This strange name is the contraction of the terms Bus and Lieferwagen (van for the delivery of goods), to which an “L” was added for phonetic reasons but also because it allowed the association with a German adjective particularly suitable for the vehicle in question, “bullig”, that is muscular / vigorous. The nickname was so popular that some Volkswagen executives thought of officially renaming the next vehicle, the T2, with this nickname. To prevent this will be only the laws on copyright: a company that produced tractors had in fact, unfortunately for the Casa del Popolo, already registered the name “Bully” for one of its models.

Not just Bulli though. The van is known by several other names such as Kombi (for the French), VW Panelvan (for the British), Campervan in South Africa, Westfalia or simply “Volkswagen van” in Italy.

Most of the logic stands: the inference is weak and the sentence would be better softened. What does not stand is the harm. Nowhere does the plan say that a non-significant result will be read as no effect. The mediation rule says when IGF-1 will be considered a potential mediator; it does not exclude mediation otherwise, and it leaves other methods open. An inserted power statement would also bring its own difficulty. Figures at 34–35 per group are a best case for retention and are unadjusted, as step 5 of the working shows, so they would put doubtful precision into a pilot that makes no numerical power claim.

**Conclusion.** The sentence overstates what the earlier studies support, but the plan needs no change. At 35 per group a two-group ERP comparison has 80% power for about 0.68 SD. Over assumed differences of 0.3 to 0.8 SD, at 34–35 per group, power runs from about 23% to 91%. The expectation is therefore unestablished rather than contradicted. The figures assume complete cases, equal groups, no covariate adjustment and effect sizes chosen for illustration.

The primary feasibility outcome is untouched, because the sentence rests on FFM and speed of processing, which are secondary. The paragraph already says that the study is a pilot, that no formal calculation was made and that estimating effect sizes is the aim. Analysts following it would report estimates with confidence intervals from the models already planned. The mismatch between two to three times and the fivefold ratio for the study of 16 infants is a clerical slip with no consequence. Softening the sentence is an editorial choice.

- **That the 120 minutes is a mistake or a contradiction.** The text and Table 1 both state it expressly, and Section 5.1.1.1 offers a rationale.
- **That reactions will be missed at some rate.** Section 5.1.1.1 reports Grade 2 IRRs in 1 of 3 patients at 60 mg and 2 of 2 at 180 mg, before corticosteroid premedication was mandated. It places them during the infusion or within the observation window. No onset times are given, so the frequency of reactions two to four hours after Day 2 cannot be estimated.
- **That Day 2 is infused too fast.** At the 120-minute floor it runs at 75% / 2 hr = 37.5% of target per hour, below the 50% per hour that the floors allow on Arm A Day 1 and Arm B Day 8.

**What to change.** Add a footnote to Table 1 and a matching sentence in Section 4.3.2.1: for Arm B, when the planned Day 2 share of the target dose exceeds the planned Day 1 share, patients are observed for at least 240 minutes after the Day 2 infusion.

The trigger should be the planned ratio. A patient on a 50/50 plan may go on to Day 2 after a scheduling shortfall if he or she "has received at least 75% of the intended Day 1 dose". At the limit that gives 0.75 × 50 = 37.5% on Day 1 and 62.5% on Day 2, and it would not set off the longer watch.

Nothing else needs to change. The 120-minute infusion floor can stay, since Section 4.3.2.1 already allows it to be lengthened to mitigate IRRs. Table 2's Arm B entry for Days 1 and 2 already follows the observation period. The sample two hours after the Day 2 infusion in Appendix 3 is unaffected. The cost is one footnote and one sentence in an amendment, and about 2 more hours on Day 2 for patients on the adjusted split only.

The enormous initial success – thanks to its qualities of robustness and versatility that attract the attention of entrepreneurs for freight transport and to its unmistakable charm – causes demand to grow to such an extent that the Wolfsburg plant alone no longer appears able to sustain the frenetic pace of its production.
Since that time over 235 German cities have applied for host a new Volkswagen factory until Heinrich Nordhoff, first General Manager and then Chairman of the Board of Directors of Volkswagen, decides to opt for Hanover. A strategic choice given the proximity to a canal that connects the Reno to the Elbe and the presence of a railway station for freight transport.

The works began in the winter between 1954 and 1955 with 372 workers who already become 1,000 in the following March. We need to hurry to meet customer demand. After just 3 months, 2,000 workers, 28 cranes and 22 concrete mixers work continuously on the construction of the plant, mixing more than 5,000 cubic meters of cement every day.